Throwback Thursday: Our first cameras

What was your first camera?

For this week’s Throwback Thursday, I asked fellow DPReview staffers to write a few paragraphs about their first cameras, film and digital. I’ll go first.

Jeff Keller

Unlike most of my colleagues, I wasn’t a huge film photographer. I recall owning one of those flat 110 cameras, followed by a standard-issue clamshell compact, which was promptly stolen by someone in the baggage department at London’s Heathrow airport. I ended up running to Harrods to pick up something similar. I probably paid way too much.

I was lucky enough to get my hands on digital cameras really early – like 1996 early. After toying around with early Kodak, Casio and Apple cameras, I finally bit the bullet and dropped $ 900 on the Olympus D-300L, also known as the Camedia C-800L. This powerhouse had an F2.8, 36mm-equivalent lens and a sensor with XGA resolution. 

My real pride and joy was the Olympus D-600L (Camedia C-1400L), which cost me $ 1300 in 1997. It had an unusual design, large-ish 2/3″ 1.4MP sensor, and a 36-110mm equivalent F2.8-3.9 lens. Its optical viewfinder had 95% coverage and was supplemented by a 1.8″ LCD. I don’t know what I did with it, but I wish I still had the D-600L in my possession!

Olympus C-800L photo by Erkaha

Allison Johnson

I’m counting my first camera as one that I used early on, and am now entrusted with, but isn’t strictly mine. I had some kind of point-and-shoot film camera of my own when I was young, and shared a Game Boy Camera with my sister, but Dad’s Nikkormat FT3 was the first ‘real camera’ I shot with. Let me tell you, that camera is built for the ages. It’s heavy and indestructible and as far as I can tell, still works like the day it was born. I take it out with me nowadays when I know I’ll be able to slow down and think about what I’m doing, and when I know I won’t be devastated if I screw it all up and come back with nothing. I haven’t been disappointed yet.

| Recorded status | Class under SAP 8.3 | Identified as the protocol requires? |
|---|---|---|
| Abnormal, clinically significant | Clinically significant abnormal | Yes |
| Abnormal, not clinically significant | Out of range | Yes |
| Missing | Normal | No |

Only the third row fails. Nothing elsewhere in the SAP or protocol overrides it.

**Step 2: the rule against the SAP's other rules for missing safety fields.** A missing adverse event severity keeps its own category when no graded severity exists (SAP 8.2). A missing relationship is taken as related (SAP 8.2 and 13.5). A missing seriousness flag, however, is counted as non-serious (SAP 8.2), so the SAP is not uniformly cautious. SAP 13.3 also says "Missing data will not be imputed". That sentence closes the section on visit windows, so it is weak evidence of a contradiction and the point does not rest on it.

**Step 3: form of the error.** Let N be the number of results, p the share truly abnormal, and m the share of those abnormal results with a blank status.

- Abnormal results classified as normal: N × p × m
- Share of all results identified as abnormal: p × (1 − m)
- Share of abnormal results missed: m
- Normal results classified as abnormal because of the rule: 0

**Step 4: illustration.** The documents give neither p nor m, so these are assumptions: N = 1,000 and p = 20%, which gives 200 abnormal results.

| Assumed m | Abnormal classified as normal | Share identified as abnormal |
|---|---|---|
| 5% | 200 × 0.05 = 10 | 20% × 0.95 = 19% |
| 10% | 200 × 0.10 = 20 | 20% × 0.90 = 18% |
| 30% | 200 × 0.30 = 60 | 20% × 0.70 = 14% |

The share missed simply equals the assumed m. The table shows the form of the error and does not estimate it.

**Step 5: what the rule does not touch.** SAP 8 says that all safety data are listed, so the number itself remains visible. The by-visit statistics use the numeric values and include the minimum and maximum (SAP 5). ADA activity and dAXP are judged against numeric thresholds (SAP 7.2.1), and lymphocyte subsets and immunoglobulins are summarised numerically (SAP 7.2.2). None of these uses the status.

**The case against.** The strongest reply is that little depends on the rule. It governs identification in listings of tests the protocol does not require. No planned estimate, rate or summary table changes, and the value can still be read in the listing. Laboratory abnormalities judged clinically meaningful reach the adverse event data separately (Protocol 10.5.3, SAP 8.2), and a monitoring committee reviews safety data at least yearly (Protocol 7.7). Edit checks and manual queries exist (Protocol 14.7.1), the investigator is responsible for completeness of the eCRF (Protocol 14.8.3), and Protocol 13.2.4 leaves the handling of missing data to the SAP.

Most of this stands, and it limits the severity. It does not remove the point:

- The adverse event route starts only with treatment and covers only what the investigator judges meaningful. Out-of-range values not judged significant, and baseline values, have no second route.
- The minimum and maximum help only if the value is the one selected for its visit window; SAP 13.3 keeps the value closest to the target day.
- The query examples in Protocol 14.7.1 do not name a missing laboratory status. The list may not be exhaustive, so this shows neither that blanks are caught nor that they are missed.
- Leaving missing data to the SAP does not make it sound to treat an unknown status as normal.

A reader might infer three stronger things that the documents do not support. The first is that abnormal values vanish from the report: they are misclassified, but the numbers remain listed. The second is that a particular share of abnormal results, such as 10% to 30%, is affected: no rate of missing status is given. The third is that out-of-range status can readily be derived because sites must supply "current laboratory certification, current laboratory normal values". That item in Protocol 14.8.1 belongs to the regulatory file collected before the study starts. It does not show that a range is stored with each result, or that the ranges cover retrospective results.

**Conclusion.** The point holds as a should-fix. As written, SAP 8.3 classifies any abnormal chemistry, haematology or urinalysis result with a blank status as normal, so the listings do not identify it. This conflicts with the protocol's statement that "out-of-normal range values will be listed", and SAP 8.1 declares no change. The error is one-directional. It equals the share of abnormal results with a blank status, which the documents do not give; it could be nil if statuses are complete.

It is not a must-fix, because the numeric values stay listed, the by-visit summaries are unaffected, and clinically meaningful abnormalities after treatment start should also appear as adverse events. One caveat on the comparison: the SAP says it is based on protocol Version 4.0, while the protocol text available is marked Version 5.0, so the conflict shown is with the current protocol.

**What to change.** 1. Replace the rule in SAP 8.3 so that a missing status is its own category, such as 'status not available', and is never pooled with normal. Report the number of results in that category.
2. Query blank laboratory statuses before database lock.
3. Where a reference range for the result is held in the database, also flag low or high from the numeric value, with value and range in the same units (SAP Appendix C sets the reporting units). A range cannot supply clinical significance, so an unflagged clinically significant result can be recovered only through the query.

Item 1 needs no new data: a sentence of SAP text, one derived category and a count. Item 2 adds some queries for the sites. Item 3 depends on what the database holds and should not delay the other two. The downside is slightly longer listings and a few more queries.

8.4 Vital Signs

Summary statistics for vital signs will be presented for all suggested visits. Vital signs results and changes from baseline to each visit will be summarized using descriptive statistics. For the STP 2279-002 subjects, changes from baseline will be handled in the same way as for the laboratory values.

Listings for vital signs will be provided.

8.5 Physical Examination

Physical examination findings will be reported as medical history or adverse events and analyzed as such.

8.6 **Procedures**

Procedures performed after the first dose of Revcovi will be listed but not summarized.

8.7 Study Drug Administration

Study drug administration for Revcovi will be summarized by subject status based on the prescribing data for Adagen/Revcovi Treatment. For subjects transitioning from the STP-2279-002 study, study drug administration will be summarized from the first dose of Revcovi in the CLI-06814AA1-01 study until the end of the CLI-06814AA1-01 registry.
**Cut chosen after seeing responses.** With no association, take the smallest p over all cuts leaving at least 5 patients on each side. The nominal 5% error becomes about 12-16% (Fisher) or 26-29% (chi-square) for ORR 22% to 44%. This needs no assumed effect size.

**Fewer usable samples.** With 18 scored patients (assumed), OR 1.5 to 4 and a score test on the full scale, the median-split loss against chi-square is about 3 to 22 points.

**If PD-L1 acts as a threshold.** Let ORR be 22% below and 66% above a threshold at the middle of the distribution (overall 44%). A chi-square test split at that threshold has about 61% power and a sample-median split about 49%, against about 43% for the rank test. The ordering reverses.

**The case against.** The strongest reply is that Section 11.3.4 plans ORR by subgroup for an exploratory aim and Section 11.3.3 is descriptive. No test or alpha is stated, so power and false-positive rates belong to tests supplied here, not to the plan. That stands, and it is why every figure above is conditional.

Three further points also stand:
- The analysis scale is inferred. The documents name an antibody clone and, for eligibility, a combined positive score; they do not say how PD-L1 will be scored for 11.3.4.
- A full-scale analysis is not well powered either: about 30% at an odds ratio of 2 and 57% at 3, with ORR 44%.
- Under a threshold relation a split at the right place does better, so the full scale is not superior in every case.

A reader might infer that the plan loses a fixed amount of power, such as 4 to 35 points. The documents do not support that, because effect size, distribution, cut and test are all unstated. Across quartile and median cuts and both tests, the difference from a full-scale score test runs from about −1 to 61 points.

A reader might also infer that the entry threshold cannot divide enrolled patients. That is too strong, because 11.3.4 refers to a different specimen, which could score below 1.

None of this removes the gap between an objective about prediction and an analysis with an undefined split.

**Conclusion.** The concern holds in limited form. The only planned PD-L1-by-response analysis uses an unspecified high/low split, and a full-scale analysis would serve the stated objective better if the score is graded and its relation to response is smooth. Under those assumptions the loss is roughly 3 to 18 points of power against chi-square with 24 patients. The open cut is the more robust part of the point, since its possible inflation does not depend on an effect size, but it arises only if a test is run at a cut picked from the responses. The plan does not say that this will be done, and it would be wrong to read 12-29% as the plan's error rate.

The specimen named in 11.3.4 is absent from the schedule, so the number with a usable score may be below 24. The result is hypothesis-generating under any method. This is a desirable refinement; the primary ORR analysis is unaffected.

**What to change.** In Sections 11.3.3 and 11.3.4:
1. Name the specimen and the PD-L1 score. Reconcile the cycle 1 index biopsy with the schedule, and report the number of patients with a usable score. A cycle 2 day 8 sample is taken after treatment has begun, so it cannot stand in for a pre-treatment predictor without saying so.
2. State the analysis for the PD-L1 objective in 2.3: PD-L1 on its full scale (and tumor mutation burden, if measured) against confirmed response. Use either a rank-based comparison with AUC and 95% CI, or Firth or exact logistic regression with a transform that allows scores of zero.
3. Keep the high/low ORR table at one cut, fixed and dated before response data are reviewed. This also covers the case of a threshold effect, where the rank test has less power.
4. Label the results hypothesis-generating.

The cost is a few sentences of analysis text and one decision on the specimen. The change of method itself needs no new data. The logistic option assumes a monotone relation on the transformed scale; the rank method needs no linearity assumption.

The very first digital camera I bought is slightly embarrassing: a Sony Cyber-shot DSC-T700. It was one of the super-slim Cyber-shots of the late 2000s that was all touchscreen. What can I say? I was taken in by its sleek looks and pocketability. It started up when you slid the front panel down to reveal the lens, and there was a real risk of the whole camera flying out of your hands every time you did that. It also had the world’s tiniest zoom lever in one corner on the top, which was pretty annoying to operate. The photos were fine in daylight, though I was just taking casual snapshots and didn’t exactly stress test it. I can confidently say my smartphone now does a fine job of everything that I was using this camera for. Therein lies the whole compact camera market, I guess.

Nikkormat FT3 photo by BastienM

Barney Britton

My first camera was a Pentax MX, inherited from my Dad (who is still very much alive), along with a 50mm F1.7 prime and a couple of Tamron Adaptall-2 zooms. It was the camera I learned photography with, and the only camera I took on a round-Europe rail trip when I was 18. I sold it when I went to university to fund a Canon EOS-3, and always regretted it. I found an MX in a junk shop last year, and I’m not going to sell this one.